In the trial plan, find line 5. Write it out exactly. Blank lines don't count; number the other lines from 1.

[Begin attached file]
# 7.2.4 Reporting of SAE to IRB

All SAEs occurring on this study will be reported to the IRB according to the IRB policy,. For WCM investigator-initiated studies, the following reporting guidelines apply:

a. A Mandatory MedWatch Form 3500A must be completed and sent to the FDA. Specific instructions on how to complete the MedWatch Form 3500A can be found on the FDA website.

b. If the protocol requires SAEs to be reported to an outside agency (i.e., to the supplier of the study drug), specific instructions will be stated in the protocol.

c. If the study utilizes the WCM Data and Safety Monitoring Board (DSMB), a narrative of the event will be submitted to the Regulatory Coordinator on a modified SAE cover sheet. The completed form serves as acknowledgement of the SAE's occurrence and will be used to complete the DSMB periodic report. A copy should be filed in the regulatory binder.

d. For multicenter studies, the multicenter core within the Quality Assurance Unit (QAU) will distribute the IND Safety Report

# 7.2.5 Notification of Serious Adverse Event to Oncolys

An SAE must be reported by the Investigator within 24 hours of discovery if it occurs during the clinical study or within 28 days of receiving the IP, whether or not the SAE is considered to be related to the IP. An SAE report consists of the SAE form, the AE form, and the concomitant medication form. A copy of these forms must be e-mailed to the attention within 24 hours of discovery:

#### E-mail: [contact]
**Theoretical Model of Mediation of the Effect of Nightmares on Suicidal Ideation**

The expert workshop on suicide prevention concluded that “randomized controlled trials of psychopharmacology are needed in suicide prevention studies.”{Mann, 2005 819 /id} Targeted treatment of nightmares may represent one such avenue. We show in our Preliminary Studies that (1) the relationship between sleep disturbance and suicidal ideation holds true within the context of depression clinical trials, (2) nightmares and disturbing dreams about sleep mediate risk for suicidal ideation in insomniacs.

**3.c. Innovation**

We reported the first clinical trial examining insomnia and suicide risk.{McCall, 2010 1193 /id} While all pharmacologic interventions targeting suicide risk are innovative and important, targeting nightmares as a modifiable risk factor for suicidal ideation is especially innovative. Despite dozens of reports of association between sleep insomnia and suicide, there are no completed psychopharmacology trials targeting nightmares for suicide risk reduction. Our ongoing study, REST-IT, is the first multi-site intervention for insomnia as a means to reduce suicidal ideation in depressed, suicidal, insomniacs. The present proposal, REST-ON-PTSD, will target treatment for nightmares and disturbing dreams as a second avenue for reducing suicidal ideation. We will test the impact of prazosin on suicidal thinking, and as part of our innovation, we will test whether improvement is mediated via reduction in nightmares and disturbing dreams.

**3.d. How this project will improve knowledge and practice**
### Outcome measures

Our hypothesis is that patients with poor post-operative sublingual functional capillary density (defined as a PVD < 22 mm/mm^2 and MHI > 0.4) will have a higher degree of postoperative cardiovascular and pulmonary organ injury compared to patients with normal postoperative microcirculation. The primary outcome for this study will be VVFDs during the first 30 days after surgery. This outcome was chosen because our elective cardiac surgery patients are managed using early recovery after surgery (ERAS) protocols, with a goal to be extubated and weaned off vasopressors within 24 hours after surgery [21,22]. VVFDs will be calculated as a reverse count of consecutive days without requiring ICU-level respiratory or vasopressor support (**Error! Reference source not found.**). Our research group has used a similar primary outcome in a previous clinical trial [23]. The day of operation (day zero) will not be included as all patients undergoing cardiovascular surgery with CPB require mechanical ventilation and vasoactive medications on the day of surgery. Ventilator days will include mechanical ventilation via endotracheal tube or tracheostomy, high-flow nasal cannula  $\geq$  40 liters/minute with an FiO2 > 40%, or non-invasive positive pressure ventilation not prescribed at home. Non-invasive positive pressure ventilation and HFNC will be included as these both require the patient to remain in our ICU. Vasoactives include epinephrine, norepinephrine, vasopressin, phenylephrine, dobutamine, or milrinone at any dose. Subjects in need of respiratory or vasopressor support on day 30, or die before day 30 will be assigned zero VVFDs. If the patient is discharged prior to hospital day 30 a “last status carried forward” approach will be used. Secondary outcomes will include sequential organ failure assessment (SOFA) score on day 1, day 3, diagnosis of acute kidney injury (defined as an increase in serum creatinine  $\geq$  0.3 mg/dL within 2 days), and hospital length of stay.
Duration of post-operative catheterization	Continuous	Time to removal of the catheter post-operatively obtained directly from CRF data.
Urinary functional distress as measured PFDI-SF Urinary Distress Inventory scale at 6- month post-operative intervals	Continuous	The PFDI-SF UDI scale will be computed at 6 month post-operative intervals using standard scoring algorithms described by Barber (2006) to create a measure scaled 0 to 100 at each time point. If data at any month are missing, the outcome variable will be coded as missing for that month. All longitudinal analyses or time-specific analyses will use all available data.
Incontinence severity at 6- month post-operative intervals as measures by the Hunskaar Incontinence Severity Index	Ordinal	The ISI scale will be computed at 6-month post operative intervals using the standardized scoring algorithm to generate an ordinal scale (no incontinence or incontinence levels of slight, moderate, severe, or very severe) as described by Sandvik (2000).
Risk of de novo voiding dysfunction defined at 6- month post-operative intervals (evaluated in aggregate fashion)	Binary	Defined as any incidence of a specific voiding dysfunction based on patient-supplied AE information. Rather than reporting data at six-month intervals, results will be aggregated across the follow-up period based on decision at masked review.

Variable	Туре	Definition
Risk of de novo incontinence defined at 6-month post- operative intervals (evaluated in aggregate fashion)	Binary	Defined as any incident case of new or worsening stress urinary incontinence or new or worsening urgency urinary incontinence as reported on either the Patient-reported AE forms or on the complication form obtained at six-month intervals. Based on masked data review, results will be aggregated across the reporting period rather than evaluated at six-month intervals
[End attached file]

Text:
c. If the study utilizes the WCM Data and Safety Monitoring Board (DSMB), a narrative of the event will be submitted to the Regulatory Coordinator on a modified SAE cover sheet. The completed form serves as acknowledgement of the SAE's occurrence and will be used to complete the DSMB periodic report. A copy should be filed in the regulatory binder.